In the case of DiCienzo, et al. v. Pizziferri (Mass. Land Court, No. 18 MISC 000418 (KTS), March 17, 2022), the Land Court sets aside the deed signed by the trustee of a realty trust while she was under guardianship.
On November 1, 2016, Antonietta DiCienzo, as trustee of the DiCienzo Realty Trust, signed a deed conveying property at 71 Water Street in Quincy to Angela A. Pizziferri. However, the deed was not recorded until July 23, 2018, nine days after Antonietta died. The plaintiffs, Nicola A. DiCienzo and John Merenda, who were the beneficiaries of the realty trust brought this action arguing that the deed should be declared void because Antonietta was under guardianship at the time she signed the deed. Angela argued that even though Antonietta was under guardianship, she was lucid at the time she signed the deed and understood what she was doing.
In fact, it was Angela and her sister who in 2013 had filed for guardianship over Antonietta, who was their aunt. Of particular interest to the court was their annual guardianship reports filed in 2015 and 2016 “which reported to the Probate Court that Antonietta was unable to participate in decision-making about personal and health care decisions ‘because of her medical condition: Alzheimer’s.'” However, it was irrelevant to its decision.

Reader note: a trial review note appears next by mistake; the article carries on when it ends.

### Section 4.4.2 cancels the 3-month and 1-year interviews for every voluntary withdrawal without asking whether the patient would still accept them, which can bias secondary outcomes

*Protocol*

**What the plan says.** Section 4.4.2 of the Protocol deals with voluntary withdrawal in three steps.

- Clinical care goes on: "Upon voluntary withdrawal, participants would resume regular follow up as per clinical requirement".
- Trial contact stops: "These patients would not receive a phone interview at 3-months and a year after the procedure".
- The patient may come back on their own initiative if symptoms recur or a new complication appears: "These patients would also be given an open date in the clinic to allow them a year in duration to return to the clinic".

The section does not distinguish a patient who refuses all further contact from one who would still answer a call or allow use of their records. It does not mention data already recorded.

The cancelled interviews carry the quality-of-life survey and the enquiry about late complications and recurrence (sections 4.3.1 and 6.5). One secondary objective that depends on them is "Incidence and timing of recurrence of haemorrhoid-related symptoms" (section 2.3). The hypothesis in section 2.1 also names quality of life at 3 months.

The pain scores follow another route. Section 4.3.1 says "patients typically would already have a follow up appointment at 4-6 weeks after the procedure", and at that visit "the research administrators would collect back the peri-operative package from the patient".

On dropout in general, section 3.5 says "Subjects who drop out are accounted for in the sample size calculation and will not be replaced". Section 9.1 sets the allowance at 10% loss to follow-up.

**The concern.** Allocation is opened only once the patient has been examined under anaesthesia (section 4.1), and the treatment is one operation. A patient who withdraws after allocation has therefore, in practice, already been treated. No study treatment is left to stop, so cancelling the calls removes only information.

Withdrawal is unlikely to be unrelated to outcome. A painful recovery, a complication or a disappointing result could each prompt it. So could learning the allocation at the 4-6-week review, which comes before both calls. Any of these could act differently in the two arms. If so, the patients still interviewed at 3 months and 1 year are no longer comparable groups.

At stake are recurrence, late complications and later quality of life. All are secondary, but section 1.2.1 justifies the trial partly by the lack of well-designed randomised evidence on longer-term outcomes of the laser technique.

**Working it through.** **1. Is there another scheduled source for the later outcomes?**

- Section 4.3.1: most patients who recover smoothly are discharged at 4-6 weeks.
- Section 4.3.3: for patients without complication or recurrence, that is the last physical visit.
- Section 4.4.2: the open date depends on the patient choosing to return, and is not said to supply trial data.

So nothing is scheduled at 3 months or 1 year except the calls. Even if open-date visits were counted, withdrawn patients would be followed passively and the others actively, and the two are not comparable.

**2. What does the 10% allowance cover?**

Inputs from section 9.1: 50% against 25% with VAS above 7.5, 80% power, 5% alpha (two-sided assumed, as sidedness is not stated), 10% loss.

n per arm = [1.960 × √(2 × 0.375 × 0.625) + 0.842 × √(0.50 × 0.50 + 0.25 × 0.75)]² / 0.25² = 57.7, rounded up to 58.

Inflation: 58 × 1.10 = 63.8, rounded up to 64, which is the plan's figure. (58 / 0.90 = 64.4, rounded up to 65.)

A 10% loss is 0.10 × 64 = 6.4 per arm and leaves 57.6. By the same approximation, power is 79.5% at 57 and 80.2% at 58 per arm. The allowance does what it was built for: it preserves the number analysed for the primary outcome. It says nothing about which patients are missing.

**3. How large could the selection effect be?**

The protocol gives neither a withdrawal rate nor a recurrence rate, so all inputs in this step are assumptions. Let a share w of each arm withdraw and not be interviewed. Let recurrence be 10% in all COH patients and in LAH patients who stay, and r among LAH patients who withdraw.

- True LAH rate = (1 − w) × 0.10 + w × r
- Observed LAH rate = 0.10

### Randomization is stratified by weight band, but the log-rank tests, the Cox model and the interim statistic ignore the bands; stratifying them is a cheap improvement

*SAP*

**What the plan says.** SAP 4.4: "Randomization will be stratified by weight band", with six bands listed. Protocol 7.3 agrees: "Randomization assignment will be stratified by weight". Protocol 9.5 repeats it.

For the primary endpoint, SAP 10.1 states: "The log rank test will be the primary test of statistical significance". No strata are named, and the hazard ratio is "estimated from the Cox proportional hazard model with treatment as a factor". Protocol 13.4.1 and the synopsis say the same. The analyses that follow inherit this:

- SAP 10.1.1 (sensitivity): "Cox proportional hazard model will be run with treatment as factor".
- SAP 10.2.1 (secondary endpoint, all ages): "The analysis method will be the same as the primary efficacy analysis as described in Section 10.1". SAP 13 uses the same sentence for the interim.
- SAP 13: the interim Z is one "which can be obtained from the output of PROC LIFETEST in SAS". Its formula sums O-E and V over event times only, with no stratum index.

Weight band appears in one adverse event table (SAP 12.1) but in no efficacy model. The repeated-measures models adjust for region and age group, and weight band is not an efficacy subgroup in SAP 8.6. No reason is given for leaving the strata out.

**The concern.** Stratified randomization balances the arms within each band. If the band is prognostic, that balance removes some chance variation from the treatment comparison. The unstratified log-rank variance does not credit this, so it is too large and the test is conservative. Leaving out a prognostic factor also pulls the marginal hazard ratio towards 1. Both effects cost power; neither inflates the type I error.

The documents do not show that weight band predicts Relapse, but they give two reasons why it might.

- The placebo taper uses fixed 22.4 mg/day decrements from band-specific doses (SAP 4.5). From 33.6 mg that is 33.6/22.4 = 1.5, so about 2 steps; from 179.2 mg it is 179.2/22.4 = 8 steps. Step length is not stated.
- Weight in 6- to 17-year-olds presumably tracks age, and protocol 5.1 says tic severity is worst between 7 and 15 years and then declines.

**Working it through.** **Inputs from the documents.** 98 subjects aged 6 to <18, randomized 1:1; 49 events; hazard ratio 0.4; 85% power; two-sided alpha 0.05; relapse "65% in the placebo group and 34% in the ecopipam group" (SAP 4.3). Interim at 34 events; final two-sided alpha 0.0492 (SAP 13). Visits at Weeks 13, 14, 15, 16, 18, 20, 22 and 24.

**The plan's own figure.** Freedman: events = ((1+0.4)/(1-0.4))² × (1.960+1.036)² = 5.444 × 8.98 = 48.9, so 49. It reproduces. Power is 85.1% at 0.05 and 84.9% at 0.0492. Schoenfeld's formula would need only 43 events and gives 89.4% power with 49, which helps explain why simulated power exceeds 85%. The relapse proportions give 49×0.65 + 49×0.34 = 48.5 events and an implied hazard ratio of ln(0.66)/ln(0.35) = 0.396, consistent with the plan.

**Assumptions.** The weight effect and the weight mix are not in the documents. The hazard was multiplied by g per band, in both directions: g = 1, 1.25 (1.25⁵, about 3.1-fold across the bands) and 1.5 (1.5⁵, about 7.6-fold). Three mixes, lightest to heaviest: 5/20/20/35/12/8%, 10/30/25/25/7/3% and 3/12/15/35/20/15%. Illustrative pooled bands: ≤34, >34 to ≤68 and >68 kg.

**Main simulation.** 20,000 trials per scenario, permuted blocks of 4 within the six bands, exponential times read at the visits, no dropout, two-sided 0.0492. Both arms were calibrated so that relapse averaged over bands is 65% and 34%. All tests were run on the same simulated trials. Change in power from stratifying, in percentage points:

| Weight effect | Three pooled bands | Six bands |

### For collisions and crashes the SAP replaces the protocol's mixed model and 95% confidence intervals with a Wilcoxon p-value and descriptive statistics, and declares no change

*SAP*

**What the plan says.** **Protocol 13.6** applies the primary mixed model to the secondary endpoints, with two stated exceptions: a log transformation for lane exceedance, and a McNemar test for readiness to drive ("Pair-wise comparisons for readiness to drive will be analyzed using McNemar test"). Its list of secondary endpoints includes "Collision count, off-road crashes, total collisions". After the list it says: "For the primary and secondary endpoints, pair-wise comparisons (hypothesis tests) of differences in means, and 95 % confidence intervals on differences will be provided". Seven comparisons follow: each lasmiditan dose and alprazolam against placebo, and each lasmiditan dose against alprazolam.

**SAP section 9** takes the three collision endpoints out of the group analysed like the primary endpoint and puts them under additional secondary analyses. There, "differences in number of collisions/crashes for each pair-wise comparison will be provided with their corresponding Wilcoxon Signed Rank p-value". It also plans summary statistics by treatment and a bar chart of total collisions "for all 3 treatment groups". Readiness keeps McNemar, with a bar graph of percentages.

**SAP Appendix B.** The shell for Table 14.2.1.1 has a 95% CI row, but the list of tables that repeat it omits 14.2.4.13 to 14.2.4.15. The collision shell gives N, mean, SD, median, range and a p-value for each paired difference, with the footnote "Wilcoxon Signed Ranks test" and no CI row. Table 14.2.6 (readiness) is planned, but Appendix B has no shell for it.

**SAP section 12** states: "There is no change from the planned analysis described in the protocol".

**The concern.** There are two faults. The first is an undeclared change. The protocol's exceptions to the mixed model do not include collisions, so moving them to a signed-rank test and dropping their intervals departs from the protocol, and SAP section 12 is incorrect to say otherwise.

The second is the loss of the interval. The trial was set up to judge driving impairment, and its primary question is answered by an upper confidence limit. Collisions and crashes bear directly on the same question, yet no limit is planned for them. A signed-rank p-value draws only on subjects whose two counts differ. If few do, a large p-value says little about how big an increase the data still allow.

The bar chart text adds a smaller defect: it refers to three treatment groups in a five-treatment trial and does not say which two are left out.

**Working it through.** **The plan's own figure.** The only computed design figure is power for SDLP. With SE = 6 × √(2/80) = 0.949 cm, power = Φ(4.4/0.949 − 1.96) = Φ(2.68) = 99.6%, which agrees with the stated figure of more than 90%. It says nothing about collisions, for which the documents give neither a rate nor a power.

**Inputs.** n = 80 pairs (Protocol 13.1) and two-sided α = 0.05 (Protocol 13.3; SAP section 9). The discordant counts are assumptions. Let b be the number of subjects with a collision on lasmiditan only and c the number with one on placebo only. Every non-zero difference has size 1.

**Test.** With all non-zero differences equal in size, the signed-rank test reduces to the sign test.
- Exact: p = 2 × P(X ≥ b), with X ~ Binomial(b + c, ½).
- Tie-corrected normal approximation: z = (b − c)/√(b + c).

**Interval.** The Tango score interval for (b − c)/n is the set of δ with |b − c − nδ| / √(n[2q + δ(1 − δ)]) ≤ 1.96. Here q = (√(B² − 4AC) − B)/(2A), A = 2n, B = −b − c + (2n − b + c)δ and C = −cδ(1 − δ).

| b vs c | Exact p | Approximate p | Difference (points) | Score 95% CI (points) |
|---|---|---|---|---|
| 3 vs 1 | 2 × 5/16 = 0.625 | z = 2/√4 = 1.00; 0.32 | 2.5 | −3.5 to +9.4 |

The court holds that pursuant to the Massachusetts Uniform Trust Code, the appointment of a guardian for Antonietta terminated her role as trustee, meaning that she no longer had the authority to convey the property held by the trust. G. L. c.203E, §704(a)(6). As a result, the property remains held by the realty trust with Nicola DiCienzo and John Merenda as beneficiaries.
Lack of Capacity
The court does not address two other arguments made by the plaintiffs, that Antonietta did not have capacity to execute the deed nor the right to do so under the terms of the trust, since it was unnecessary to do so to decide the case. The issue of capacity would have required a full trial with both sides presenting evidence as to Antonietta’s cognitive status when she signed the deed. Certainly, her being under guardianship with a diagnosis of Alzheimer’s disease would have made it an uphill battle for Angela.
Lack of Power
The issue of Antonietta’s power to execute the deed would have been one of law. Typically, realty trusts are drafted providing that the trustee may only transfer the property in trust upon the directions of the beneficiaries. If the realty trust had these standard provisions, she would not have had the right to transfer the property. However, it can get more complicated in property sales because the buyer is under no duty to investigate whether the trustee has the power to convey that she purports to have. Typically, a simply trustee certificate asserting her power to convey is sufficient. In this case, on the other hand, the recipient wasn’t an independent third party and didn’t pay for the property so, no doubt, the court would have felt comfortable reversing the property transfer on this ground as well.